3 Minute Read
E-Discovery continues to be a key topic of interest for many records managers. On a daily basis, I see and hear e-Discovery-related discussions on RM listservs, in magazines and at events. I hear about companies spending millions of dollars on the e-Discovery process or being sanctioned a huge amount for spoliation. E-Discovery often reveals the frightening consequences of poor records management adoption by organizations.
While I do not have a legal background and my knowledge on the subject matter is currently limited, I do find the topic fascinating, so in this blog post I have attempted to clarify some aspects of e-Discovery for RMs and share some useful resources where you can learn more!
e-Discovery in Civil Law: Where Does It Fit?
e-Discovery, aka electronic discovery, is the process of collecting, preparing, reviewing and producing electronically stored information (ESI) before a trial. The term e-Discovery was coined because ESI started to make up a big portion of the discovery process (and a big portion of the cost!), and its complexity is far greater than paper-based records. This is a natural progression; over 90% of records being created are in electronic form.
In civil law, the discovery process takes place after:
- A complaint/petition is filed in court;
- A complaint/petition is served on a defendant; and finally,
- The defendant's response is filed in court.
After the defendant's response is filed in court, the complaint can either be dismissed or settled. After the discovery process, a trial takes place, followed by the court judgement.
Electronic Discovery Reference Model (EDRM)
EDRM is the leading resource on e-Discovery and information governance. The website publishes and consolidates reliable, well researched information from a variety of industry specialists. Records managers wishing to familiarize themselves with e-Discovery should consult EDRM.
The e-Discovery process is often an arduous and can cost millions of dollars. One GB of information involved in the process can cost tens of thousands of dollars. Here's a flowchart that breaks down the process. This may also explain why it costs so much to produce ESI!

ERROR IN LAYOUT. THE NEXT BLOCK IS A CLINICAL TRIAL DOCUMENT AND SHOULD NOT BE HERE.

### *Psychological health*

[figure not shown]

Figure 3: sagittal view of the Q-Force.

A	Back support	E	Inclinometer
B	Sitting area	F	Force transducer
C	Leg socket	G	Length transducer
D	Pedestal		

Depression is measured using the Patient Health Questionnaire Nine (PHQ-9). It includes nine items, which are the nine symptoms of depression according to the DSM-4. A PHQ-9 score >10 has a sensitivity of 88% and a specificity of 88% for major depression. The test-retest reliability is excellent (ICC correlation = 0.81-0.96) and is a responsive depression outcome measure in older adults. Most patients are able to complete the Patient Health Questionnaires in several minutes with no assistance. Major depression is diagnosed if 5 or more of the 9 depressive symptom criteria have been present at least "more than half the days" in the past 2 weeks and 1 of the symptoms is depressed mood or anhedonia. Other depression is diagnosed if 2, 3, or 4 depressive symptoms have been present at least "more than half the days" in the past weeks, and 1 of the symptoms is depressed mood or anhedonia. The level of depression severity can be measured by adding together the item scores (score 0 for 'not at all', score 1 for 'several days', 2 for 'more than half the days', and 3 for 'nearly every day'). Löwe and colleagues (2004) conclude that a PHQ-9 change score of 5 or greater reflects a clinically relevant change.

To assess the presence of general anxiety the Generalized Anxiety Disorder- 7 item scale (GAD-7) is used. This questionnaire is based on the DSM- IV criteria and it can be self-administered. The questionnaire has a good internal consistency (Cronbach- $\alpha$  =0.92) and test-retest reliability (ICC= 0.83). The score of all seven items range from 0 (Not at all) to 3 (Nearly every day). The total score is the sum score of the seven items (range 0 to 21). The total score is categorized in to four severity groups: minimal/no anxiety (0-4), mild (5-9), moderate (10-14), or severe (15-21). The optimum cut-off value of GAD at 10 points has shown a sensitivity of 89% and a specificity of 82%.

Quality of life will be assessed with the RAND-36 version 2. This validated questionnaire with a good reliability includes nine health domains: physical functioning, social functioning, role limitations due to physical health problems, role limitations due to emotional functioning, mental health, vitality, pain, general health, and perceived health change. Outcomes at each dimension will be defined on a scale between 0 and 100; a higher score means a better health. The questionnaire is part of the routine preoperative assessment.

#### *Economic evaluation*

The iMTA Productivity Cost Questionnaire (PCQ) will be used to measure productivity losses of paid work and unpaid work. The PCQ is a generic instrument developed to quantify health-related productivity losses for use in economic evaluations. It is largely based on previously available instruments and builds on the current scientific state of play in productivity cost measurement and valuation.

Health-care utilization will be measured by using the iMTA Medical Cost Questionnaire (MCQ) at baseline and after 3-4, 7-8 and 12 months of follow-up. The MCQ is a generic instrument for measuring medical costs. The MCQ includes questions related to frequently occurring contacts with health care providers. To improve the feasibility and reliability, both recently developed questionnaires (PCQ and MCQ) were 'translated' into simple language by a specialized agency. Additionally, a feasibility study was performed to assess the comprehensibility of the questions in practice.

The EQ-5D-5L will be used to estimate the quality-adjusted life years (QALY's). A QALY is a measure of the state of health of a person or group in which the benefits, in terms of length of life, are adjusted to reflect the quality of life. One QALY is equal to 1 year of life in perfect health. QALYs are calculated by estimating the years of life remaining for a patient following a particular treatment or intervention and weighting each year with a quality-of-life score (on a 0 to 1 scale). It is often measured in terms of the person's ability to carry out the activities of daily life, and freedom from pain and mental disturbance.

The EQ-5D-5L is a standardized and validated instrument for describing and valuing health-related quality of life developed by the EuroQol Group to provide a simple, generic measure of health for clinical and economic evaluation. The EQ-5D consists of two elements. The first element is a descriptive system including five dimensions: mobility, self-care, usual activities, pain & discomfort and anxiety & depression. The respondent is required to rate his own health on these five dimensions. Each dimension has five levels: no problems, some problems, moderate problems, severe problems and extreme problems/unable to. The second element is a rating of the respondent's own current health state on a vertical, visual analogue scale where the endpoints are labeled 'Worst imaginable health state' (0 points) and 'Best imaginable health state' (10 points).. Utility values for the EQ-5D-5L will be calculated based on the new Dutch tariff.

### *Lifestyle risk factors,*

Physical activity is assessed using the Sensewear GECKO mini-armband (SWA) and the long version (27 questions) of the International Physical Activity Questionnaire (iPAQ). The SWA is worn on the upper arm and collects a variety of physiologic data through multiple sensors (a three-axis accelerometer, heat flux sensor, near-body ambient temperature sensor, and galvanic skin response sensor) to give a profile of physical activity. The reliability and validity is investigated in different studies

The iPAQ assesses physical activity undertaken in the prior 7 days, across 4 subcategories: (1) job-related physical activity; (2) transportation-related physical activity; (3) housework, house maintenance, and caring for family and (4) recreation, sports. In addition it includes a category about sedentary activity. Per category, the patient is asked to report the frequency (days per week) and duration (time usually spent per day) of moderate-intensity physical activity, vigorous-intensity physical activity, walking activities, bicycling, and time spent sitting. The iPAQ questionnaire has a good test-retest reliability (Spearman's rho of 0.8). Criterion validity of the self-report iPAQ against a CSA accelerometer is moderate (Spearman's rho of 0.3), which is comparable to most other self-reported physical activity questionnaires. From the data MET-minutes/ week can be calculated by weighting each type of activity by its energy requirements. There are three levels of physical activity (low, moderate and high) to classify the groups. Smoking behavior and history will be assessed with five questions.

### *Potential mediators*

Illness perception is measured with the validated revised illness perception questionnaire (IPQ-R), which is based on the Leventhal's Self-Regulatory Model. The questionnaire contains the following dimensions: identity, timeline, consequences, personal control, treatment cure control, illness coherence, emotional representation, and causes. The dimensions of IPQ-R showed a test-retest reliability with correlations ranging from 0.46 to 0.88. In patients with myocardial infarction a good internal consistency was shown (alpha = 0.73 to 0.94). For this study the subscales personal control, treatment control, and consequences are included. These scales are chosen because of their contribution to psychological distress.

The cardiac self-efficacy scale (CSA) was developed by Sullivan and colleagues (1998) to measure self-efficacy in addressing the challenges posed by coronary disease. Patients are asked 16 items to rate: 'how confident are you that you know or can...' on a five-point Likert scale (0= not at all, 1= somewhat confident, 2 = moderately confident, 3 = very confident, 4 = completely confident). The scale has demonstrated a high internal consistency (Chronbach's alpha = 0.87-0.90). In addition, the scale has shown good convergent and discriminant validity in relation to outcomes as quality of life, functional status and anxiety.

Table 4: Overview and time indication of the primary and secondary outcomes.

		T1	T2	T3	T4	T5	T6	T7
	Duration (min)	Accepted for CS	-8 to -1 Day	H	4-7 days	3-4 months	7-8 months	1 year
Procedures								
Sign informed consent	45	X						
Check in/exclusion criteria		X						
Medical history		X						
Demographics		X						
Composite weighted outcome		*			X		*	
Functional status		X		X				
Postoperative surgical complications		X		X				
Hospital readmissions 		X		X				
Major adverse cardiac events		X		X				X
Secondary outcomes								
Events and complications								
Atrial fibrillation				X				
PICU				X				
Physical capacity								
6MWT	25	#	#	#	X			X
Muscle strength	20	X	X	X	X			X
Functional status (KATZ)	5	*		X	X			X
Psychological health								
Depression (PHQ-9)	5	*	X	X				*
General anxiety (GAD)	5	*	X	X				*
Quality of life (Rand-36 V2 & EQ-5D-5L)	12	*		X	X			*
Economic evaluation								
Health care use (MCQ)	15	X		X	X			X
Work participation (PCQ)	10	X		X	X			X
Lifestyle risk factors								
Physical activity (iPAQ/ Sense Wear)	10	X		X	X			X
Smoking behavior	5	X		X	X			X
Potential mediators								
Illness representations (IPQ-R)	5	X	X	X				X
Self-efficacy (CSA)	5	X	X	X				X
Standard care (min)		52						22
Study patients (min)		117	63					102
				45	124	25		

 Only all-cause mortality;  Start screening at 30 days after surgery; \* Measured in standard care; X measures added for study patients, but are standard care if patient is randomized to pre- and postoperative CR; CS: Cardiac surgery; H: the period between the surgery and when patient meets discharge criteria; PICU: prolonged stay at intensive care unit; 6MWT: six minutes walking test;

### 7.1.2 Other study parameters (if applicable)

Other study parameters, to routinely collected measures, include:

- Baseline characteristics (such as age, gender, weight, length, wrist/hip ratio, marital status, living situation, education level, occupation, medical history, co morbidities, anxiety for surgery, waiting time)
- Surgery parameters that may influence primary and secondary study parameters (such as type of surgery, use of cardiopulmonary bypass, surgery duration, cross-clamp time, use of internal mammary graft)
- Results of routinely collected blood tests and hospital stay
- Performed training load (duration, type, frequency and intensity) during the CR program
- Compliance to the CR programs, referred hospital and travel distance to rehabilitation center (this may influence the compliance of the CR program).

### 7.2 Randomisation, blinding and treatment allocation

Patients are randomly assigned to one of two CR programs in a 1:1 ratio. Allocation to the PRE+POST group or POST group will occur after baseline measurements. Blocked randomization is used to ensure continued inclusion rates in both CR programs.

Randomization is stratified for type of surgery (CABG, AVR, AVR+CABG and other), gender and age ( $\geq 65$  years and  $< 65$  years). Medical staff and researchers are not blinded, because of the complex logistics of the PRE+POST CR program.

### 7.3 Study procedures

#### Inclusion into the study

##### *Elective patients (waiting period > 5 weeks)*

Source image credits to EDRM
While records managers are not to replace lawyers in this and they are certainly not expected to understand every aspect of the process, they do need to know how they can support the organization in the process.
The EDRM Talent Task Matrix clearly outlines who is doing what in the discovery project. Divided by the EDRM stage, the responsibilities are laid out by roles such as Attorney, Paralegal, Document/Data Analysis, Records Management, Information Technology and Review Quality Control Lead. Read the tasks assigned to records managers and consult related resources from the website:
EDRM Talent Task Matrix XLSX Spreadsheet (access here to download)
Another useful guideline on the EDRM is the EDRM Search Guide, version 1.17. Read Chapter 4 Search Framework to familiarize yourself with the search process.
Many positive changes are happening in the e-Discovery world. For example, the International Organization for Standardization (ISO) approved the development of an international standard for e-Discovery. Predictive coding/search technology, which helps narrow down discoverable content, is also gaining attention among lawyers and judges these days. SharePoint 2013 includes upgraded e-Discovery and in-place hold capabilities.
I hope you find this short article useful to you, perhaps you learned something new and are interested in further exploring this topic. What else are you curious to learn about e-Discovery? Leave your suggestions in the comments below!
Do you have questions or want to learn more about Records Management? Contact us, or request a free trial of our RM solutions. To learn more about you can experience faster e-Discovery, download our FREE Collabspace brochure: